Romanian Post has insisted it does not intend to announce major job losses and wage cuts by the end of 2012, as claimed by postal unions.
Ion Smeeianu, the director general of Romanian Post, responded to press stories and a release sent out by union leaders by accusing them of a “malevolent campaign of media disinformation” aimed at postal workers and the general public.
In a public statement, he said: “The board of directors of Romanian Post has not submitted any proposal for collective redundancies or wage cuts.”
The Romanian Post director general said management was in negotiations with the unions with the hope of reducing payroll costs, which represent 70% of the postal operator’s total expenditure, “compared to an average of 50% in similar companies in the EU”.
He said at the end of August that management proposals “designed to strengthen the company’s market position” had been rejected by Romanian postal unions.
However, Smeeianu said protests by postal workers were “illogical” given that the only proposed job losses were in the restructuring of more than 500 management and administrative positions.
“At Romanian Post it is now essential for us to focus on efficiency, bringing profit to the company and a successful privatization, as we have the summation by international agreement with the IMF,” he said, referring to the agreement with the International Monetary Fund under which reforms are being made and the government is to sell off a minority stake in the Post to a private sector investor.
“Romanian Post management reiterates its willingness to find solutions through dialogue and social, aimed at preparing the company for the forthcoming liberalization of postal services in Romania,” said Smeeianu. “Any intentional sabotage of management approaches aimed at long-term stability of Post Office, its modernization and alignment with international standards can only be considered as ill-will.”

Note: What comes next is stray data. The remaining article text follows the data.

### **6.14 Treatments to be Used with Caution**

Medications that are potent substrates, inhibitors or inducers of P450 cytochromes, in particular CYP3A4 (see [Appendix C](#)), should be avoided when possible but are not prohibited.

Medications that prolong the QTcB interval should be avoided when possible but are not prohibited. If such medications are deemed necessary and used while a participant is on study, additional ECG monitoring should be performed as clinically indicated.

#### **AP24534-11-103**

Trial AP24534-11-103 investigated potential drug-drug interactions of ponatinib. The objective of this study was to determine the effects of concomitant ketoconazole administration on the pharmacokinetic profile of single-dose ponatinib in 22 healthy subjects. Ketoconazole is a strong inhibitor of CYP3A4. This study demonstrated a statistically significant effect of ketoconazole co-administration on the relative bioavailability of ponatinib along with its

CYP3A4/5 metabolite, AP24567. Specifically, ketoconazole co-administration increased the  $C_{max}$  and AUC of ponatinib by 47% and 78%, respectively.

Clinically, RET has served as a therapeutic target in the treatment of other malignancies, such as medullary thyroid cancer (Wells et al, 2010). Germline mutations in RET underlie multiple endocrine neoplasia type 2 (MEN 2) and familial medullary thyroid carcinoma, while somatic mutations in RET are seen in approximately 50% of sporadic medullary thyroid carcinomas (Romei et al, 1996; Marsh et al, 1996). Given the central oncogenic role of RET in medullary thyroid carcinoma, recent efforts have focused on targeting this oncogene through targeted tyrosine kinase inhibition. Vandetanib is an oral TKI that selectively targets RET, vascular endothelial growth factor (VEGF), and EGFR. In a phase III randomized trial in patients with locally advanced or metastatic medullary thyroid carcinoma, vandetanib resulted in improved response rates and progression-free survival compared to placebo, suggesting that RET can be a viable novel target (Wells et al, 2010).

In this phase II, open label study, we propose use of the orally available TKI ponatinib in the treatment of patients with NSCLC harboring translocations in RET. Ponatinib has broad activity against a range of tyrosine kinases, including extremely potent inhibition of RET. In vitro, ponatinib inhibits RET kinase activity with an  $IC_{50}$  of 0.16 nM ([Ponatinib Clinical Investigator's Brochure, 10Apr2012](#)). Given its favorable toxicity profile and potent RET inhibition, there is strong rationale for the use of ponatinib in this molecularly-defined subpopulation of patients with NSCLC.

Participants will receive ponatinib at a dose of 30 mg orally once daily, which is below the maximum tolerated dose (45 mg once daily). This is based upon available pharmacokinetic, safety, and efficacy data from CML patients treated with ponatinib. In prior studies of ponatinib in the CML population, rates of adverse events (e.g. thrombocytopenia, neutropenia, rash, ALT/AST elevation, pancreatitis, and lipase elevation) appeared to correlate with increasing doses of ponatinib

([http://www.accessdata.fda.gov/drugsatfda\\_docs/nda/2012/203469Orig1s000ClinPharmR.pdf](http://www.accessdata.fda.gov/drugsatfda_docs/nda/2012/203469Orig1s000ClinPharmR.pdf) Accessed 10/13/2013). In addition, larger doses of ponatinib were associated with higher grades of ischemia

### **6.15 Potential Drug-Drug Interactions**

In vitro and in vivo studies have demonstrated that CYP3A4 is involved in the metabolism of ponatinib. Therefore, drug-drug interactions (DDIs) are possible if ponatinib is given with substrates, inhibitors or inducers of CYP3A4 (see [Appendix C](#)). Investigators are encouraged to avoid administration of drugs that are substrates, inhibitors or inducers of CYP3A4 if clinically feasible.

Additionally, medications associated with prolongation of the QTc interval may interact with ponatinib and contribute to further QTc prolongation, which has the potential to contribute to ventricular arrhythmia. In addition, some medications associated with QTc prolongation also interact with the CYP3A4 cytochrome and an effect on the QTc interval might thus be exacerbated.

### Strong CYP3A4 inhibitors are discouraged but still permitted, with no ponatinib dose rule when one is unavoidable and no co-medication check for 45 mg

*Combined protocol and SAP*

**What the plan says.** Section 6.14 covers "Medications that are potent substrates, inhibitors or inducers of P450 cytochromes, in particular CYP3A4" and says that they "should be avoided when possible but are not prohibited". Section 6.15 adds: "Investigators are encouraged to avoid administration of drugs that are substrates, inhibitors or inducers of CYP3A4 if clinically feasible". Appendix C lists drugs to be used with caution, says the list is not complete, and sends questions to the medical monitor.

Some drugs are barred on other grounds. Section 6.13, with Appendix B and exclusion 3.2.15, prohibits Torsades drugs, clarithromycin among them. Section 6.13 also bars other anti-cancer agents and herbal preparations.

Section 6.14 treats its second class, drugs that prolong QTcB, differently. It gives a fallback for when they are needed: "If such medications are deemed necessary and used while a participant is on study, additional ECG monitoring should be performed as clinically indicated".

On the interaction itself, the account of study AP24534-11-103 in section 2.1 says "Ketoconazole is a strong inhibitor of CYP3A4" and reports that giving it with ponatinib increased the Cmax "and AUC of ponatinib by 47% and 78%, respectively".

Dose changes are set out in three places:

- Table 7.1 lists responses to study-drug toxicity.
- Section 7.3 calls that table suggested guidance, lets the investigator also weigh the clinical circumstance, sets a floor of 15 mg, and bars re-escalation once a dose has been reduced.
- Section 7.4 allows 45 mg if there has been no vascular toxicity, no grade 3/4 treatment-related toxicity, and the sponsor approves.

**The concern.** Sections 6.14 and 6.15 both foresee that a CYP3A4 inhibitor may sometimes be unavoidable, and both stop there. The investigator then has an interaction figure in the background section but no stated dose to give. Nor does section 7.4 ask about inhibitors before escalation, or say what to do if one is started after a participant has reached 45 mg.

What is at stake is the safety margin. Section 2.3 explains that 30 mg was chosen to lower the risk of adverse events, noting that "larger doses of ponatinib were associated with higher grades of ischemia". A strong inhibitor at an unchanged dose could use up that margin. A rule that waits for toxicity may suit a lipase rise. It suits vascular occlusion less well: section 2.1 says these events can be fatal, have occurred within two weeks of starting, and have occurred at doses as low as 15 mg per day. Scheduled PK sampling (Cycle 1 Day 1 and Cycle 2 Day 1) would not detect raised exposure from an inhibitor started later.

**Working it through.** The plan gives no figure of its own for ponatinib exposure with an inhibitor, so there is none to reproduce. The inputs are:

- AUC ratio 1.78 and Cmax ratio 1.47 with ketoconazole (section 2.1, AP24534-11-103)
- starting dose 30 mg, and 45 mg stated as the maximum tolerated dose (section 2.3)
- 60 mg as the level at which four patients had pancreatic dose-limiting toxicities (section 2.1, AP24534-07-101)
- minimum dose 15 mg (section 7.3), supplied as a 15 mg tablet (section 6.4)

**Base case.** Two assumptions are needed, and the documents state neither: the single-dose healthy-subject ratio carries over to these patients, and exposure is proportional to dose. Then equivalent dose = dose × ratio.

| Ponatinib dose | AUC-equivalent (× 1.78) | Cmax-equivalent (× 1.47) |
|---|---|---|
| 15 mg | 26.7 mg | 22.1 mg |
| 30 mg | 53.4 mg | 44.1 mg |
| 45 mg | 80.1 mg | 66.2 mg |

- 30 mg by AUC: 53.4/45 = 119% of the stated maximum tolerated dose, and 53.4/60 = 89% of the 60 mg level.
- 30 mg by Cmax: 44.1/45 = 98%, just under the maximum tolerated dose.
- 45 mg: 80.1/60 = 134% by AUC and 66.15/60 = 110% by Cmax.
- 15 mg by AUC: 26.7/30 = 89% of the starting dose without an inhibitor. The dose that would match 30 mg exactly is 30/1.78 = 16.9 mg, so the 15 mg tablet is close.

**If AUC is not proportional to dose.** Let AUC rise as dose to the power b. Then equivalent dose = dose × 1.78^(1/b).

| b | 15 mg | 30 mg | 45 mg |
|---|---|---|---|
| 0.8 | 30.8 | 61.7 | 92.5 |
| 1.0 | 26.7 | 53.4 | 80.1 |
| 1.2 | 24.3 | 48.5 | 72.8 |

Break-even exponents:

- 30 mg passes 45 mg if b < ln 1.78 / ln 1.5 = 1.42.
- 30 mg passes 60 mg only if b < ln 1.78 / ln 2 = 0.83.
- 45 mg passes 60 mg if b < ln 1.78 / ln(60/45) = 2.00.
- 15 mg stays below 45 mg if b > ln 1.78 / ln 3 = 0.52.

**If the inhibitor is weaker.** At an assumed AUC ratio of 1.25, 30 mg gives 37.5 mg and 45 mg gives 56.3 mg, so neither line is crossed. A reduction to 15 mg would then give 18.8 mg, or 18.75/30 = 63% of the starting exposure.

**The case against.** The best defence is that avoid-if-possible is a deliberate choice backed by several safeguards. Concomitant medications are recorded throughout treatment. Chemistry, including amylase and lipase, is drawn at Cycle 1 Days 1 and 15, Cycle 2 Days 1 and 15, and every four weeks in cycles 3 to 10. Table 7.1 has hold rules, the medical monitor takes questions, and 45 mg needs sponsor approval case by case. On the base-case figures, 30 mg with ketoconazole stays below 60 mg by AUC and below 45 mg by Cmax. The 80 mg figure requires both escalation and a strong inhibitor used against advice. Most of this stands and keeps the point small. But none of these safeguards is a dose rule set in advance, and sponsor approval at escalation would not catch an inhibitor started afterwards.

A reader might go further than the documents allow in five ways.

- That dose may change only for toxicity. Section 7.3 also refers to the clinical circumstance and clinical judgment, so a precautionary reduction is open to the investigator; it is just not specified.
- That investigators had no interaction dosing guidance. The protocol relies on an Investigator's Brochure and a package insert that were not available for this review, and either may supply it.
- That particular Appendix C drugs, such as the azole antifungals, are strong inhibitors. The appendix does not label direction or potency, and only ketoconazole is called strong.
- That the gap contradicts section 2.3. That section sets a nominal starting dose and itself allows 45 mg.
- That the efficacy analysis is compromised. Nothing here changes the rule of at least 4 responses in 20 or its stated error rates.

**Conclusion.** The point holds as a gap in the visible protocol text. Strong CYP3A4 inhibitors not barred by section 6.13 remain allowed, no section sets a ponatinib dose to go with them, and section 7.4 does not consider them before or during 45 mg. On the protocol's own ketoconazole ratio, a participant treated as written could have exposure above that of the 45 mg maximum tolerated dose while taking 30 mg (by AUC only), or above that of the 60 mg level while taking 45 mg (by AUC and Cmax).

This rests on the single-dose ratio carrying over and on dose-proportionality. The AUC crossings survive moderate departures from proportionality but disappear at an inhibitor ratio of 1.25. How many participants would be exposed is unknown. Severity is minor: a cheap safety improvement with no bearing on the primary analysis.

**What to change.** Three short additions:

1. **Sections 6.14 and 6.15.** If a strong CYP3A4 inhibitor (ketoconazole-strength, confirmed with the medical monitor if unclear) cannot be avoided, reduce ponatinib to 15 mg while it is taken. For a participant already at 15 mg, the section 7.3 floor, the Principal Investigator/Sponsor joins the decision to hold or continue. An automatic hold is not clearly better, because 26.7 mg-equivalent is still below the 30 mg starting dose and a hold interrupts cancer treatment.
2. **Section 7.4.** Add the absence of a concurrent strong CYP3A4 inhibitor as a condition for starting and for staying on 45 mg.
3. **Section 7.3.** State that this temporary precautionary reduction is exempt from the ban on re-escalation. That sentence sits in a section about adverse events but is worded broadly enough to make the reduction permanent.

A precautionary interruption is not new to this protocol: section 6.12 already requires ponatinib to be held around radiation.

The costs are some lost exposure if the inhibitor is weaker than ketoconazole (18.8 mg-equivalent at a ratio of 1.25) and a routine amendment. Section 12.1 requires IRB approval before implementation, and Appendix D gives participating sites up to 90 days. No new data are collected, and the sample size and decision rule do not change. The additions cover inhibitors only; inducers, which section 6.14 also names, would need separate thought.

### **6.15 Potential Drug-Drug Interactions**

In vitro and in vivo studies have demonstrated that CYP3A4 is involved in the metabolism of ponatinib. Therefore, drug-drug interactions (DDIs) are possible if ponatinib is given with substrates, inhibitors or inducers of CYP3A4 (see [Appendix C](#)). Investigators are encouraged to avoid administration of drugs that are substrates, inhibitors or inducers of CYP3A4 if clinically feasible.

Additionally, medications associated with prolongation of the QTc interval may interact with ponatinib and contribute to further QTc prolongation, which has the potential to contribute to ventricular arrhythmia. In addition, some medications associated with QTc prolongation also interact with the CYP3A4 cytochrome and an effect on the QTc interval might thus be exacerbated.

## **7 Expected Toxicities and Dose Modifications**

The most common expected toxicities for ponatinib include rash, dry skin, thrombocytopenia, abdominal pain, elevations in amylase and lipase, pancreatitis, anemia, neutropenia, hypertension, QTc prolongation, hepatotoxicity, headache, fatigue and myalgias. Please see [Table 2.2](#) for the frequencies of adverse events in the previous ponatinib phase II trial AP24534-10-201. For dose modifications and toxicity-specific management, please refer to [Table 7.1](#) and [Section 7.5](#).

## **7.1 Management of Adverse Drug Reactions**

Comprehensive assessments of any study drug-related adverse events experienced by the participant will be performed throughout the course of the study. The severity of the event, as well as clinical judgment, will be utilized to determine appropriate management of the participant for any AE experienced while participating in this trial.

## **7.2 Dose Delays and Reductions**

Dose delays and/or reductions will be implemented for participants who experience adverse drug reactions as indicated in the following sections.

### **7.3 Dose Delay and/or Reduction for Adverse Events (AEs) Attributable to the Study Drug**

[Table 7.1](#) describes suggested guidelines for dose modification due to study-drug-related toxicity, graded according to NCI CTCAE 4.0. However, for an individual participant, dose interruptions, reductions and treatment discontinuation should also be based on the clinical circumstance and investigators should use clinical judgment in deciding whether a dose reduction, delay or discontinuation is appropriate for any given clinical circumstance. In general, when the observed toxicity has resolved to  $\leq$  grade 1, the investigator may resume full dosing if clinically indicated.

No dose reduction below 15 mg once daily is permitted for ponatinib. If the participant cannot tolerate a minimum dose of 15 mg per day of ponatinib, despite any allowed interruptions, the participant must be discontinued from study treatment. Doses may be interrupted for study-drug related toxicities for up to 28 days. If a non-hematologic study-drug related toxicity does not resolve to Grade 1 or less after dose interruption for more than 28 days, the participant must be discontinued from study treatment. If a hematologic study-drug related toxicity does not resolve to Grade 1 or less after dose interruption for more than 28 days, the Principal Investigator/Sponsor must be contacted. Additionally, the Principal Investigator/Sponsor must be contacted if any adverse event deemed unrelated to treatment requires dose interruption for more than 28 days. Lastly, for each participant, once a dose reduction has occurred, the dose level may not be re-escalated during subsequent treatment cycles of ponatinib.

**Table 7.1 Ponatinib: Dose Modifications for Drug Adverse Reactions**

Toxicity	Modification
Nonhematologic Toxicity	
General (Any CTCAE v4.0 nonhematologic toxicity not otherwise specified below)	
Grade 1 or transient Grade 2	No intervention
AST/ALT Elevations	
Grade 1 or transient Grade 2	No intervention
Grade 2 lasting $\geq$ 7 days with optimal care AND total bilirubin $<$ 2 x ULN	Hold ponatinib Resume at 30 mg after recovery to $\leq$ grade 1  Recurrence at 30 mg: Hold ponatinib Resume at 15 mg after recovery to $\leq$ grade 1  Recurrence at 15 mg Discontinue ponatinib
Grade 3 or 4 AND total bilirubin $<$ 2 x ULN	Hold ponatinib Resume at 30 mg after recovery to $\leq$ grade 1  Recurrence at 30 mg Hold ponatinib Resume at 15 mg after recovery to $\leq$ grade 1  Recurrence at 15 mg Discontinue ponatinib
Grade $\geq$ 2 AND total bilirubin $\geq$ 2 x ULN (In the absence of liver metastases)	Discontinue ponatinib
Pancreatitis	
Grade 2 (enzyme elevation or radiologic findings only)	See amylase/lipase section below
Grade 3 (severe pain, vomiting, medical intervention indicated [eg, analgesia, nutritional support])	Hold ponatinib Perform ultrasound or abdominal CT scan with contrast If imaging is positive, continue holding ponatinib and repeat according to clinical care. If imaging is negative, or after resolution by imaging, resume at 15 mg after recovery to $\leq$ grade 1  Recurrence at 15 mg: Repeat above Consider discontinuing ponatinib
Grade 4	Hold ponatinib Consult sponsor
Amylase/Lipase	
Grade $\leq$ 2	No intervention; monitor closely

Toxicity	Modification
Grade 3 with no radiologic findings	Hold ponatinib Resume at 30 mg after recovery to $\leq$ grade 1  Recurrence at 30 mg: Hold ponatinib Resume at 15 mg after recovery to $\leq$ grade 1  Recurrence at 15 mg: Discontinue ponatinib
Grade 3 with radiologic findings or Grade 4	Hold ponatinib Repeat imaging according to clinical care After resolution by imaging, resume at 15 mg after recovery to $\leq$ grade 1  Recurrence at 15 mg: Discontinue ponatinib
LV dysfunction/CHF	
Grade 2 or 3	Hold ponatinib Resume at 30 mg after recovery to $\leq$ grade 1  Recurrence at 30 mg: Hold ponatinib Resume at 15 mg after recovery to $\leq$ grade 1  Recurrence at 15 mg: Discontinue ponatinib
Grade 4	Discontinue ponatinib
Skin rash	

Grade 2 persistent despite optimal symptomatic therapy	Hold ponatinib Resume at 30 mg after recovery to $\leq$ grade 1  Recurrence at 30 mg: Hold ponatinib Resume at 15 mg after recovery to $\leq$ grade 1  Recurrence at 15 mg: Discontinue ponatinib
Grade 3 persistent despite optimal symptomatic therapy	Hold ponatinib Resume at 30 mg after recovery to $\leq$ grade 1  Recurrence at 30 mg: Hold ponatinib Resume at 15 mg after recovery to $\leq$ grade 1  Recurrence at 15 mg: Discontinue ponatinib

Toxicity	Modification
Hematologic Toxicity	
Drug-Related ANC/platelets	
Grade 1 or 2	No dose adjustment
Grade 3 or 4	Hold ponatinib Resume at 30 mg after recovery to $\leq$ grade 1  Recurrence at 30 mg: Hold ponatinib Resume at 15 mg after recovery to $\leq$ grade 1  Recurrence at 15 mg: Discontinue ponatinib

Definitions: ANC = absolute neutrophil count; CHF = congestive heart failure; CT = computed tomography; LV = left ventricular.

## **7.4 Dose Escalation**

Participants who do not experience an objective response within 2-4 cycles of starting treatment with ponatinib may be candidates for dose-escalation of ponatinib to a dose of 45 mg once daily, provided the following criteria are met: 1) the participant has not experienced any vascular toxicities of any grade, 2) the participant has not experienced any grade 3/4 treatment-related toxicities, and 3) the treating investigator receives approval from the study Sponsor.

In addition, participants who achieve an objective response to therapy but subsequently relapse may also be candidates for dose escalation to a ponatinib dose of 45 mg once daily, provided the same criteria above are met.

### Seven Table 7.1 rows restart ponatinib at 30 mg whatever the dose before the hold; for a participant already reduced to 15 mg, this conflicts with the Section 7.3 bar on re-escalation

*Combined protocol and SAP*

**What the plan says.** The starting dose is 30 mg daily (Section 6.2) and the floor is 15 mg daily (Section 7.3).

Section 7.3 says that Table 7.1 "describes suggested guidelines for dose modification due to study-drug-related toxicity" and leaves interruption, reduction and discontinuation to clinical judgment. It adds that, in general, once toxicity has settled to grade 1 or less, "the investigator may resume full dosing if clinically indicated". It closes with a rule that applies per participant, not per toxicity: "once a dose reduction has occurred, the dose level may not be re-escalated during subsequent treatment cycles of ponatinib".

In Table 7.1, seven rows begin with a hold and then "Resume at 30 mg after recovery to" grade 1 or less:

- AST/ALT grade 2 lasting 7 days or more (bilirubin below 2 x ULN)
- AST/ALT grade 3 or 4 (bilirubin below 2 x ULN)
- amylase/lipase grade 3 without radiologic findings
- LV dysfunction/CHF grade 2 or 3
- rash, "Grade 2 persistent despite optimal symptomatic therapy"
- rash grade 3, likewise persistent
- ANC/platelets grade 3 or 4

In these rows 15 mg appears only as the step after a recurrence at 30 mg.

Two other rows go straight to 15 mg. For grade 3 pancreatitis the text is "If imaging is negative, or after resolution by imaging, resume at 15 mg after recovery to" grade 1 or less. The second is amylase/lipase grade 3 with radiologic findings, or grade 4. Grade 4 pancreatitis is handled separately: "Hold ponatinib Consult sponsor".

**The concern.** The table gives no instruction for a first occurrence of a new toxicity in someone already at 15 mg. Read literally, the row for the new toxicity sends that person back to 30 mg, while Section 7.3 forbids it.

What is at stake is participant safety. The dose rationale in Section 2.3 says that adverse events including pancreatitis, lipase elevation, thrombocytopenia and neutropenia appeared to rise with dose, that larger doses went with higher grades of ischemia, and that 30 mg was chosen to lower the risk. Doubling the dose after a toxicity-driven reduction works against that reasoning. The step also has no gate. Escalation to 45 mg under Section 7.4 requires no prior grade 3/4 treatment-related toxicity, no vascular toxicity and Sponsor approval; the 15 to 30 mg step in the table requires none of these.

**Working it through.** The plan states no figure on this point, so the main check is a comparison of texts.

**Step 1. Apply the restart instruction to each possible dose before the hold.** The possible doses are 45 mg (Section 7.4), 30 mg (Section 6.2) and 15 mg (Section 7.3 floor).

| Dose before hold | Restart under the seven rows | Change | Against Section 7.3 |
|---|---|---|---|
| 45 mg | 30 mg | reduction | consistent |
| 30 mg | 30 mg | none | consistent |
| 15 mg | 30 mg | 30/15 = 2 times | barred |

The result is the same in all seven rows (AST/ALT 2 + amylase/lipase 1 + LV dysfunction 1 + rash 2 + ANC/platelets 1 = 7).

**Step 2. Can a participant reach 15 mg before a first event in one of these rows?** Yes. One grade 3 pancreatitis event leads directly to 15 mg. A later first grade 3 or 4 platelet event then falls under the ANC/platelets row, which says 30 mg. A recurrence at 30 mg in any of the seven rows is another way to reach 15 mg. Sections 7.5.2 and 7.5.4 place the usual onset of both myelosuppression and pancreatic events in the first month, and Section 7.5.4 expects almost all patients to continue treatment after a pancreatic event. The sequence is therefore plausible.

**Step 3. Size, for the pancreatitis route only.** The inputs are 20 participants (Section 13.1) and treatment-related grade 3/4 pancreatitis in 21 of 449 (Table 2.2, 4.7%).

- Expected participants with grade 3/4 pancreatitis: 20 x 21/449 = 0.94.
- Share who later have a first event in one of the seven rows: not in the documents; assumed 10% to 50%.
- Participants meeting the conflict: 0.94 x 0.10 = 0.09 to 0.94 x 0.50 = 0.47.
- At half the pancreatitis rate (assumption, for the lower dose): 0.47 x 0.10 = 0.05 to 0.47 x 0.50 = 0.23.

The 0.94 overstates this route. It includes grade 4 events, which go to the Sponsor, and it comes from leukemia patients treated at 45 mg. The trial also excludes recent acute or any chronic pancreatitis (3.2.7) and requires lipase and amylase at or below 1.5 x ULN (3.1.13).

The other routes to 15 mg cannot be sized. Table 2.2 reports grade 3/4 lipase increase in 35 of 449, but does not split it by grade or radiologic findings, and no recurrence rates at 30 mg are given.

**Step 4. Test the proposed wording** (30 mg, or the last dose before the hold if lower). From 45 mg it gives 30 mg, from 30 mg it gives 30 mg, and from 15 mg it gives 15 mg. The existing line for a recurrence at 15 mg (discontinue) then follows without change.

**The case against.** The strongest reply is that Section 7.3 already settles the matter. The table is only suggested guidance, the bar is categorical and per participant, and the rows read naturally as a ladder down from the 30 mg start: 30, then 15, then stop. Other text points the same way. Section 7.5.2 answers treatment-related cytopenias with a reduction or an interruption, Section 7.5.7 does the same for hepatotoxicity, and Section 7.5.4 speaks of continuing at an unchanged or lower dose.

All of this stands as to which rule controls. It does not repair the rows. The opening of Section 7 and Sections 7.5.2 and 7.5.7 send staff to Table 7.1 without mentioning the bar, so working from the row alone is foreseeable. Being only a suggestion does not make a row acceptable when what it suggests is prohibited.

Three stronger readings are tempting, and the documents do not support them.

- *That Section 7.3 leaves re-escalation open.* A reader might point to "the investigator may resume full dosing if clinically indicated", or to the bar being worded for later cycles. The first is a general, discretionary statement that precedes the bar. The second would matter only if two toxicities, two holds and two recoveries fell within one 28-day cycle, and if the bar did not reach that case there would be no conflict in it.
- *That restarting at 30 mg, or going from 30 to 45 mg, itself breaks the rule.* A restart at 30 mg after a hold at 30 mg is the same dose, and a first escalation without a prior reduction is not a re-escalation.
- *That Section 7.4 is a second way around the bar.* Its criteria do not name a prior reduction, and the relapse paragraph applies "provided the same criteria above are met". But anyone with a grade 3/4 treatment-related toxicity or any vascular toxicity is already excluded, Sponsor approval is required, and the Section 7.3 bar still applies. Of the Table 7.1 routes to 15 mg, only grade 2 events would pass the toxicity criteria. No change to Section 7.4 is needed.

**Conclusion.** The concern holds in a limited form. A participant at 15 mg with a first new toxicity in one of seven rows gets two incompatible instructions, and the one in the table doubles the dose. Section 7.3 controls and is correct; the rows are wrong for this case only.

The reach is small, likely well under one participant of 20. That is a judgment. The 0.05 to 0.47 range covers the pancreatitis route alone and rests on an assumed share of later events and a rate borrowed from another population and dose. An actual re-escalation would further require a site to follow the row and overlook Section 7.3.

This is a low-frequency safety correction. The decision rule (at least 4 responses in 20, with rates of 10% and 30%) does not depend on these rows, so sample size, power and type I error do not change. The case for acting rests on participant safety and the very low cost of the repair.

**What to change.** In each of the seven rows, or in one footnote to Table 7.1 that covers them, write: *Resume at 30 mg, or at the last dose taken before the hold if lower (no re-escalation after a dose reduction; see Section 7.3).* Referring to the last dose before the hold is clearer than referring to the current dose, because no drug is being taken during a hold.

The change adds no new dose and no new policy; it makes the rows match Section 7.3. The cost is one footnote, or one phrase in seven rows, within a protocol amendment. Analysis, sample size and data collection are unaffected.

Romania is one of a final 11 European Union countries that will open their postal markets fully to competition in January 2013.
Back in March, the company recorded a profit for the first time in three years, making a EUR 1.4m gross profit in the 12 months up to December 2011, compared to a EUR 30m loss the year before.
Last month the Romanian government issued a formal notice seeking an independent consultancy to advise in the privatisation process for Romanian Post. The Ministry of Communications and Information said it was seeking an investment bank or consultant of international standing with experience in privatisation to assist in preparing and carrying out the sale of a stake in Romanian Post.
The Ministry said it was looking to attract an investor interested in a stake of at least 20% of Romanian Post shares.
Source: Post&Parcel/Romanian Post